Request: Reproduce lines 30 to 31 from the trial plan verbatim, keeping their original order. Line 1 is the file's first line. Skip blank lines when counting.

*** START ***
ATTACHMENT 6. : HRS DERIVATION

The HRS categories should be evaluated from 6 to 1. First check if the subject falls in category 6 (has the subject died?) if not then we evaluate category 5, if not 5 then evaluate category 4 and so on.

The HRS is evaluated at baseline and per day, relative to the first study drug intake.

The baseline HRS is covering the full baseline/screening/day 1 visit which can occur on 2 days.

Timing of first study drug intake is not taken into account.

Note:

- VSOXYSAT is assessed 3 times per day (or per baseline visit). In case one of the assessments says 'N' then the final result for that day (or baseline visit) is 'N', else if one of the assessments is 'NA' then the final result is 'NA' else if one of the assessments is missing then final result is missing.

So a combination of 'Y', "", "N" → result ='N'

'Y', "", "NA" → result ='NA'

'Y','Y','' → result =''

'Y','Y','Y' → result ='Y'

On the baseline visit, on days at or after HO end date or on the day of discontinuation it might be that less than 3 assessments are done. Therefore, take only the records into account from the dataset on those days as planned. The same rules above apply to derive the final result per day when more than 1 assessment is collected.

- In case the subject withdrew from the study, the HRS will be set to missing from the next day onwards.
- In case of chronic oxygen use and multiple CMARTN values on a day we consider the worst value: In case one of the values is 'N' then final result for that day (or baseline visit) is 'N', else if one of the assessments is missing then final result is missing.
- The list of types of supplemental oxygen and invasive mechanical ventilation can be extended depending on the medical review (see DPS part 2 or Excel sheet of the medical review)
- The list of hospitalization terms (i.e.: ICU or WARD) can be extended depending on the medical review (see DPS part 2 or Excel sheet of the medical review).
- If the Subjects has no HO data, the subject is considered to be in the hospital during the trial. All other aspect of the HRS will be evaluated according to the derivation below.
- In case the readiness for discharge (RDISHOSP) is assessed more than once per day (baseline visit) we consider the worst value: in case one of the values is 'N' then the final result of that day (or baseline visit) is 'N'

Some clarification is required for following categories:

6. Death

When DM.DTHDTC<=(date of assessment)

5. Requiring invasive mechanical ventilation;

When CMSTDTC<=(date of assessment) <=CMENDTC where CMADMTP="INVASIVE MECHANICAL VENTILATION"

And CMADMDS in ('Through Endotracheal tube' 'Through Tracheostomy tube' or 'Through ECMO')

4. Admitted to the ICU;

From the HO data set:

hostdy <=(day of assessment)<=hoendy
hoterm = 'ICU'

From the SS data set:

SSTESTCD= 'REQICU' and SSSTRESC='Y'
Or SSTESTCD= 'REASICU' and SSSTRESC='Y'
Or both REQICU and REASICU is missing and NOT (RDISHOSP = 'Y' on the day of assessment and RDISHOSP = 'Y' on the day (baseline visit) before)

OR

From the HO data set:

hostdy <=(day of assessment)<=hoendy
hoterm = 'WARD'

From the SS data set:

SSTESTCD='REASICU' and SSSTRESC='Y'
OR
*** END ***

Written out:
SSTESTCD= 'REQICU' and SSSTRESC='Y'
Or SSTESTCD= 'REASICU' and SSSTRESC='Y'